A group of eight women who are current or former employees of Home Depot Inc., a national chain of warehouse hardware stores, filed a federal lawsuit Tuesday claiming the company has separate pay and promotional guidelines for male and female employees.

Plaintiffs' attorney Barry Goldstein said the discrimination suffered by his clients was as bad as any he has seen."The patterns we have heard about and observed at Home Depot are the result of classic sexual stereotyping under which women's employment opportunities are determined not on the basis of their interest, experience or abilities, but on the basis of their sex," Goldstein said.

The suit, which will immediately begin the six-month process of being declared a class-action case by the federal court, asks for front and back pay and other compensation. Goldstein said he was also considering asking for punitive damages.

Attorneys from the two law firms representing the plaintiffs told a news conference the suit will focus on the business practices in Home Depot's Western region - an area of nearly 100 stores in California, Oregon, New Mexico, Utah, Washington, Nevada and Arizona.

Attorney Elizabeth Cabraser said the suit could eventually be expanded to cover all 260 Home Depot stores in 23 states.

The attorneys said they have not held any discussions with Home Depot. The company also failed to return telephone calls.

"We have not talked to them, but they know our phone number," Goldstein said. "We are open to talking with the company."

At the news conference, the plaintiffs each told of their frustration working within a system where they believed they could not advance because they were women.

Jackie Genero, who still is on the staff of Home Depot's Colma store, was voted employee of the year - the first time a woman had won the honor at the store - by her co-workers in 1993. However, management asked for a recount and then reneged on paying a $500 bonus that had been given to male winners in the past.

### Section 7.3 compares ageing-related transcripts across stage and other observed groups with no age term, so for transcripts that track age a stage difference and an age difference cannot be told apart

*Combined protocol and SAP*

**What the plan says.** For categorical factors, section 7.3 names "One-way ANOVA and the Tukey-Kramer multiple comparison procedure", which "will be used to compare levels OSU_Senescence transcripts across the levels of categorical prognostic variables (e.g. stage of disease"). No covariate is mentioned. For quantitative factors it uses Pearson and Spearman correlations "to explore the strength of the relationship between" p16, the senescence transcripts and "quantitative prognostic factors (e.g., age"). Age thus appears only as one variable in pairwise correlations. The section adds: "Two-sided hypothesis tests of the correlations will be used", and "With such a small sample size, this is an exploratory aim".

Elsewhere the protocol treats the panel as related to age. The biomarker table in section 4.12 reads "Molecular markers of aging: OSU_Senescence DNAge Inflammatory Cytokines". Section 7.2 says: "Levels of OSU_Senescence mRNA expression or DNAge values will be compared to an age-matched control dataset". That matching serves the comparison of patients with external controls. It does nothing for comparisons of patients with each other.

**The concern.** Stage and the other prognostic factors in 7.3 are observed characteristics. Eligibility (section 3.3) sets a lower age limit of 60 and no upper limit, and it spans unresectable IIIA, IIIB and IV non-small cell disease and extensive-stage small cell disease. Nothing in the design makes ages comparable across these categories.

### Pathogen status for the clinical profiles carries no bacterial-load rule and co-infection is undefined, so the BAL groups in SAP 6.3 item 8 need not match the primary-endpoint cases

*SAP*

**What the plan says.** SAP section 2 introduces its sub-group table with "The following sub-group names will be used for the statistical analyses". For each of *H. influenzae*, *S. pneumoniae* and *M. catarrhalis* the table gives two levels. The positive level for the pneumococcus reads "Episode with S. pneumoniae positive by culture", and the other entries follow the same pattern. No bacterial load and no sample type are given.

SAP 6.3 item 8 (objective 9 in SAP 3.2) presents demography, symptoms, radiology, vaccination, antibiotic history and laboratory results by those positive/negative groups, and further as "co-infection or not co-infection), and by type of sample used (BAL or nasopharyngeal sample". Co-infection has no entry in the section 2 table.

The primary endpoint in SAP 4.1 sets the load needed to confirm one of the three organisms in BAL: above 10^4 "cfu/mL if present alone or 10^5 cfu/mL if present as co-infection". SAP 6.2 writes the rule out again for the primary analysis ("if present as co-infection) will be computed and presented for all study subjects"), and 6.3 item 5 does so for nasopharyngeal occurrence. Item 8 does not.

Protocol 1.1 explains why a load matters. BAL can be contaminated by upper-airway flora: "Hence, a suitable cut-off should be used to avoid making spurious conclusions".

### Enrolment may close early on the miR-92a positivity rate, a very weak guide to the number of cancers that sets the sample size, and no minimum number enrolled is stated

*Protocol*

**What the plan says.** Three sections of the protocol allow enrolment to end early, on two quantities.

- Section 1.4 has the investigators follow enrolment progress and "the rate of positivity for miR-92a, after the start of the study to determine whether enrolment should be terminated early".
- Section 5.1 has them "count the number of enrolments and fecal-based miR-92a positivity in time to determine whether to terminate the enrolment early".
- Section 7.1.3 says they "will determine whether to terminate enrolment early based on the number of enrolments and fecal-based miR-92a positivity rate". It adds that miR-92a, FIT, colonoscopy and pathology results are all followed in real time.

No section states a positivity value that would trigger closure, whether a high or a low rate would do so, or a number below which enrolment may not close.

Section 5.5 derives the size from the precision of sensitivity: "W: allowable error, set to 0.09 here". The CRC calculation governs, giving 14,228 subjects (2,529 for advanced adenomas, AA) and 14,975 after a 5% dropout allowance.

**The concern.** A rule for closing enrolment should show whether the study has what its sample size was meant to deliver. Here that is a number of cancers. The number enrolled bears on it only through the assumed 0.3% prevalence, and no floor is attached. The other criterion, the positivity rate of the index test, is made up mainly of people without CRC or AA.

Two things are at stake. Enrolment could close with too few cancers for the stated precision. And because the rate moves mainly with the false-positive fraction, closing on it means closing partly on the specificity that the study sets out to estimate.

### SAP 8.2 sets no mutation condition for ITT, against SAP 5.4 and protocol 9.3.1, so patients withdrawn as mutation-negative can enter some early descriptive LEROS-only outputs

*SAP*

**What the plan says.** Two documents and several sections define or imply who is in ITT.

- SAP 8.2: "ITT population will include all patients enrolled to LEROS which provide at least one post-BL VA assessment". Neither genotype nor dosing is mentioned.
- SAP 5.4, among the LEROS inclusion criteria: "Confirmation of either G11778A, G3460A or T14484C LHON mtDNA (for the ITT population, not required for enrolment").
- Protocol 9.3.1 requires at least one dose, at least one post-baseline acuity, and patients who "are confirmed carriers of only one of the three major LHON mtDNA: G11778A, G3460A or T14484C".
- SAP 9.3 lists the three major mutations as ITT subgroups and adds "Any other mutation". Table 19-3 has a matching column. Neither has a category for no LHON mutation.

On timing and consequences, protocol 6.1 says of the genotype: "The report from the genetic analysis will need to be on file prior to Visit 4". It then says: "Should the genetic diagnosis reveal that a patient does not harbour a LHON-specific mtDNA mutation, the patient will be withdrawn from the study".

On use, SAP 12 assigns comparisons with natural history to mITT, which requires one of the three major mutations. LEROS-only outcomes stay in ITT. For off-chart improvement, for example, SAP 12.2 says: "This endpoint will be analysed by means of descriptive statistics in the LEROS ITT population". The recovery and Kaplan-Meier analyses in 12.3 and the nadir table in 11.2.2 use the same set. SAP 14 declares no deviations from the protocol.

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She said she also made $8 a hour while two male co-workers in her department were paid $16 and $19 an hour for the same job.

Vicki Butler, a current employee in Sacramento, said despite her degree from the University of California-Davis in plant science, she was passed up for a manager's job in the garden department and the position was given to a male with little experience handling plants.

"Home Depot's discriminatory practices are widespread," attorney Cabraser said. "Home Depot advertises that `good things happen when it comes to town,' but those good things don't include providing a work environment where women enjoy equal treatment and opportunities."

The two law firms representing the plaintiffs are San Francisco-based Lieff, Cabraser & Heimann and Oakland-based Saperstein, Mayeda & Goldstein. The San Francisco firm recently won a $4.25 billion silicone gel breast implant settlement and the $5.26 billion Valdez oil spill litigation; the other firm won a $250 million sexual discrimination case against State Farm Insurance Co. and $107 million from Lucky Stores Inc.

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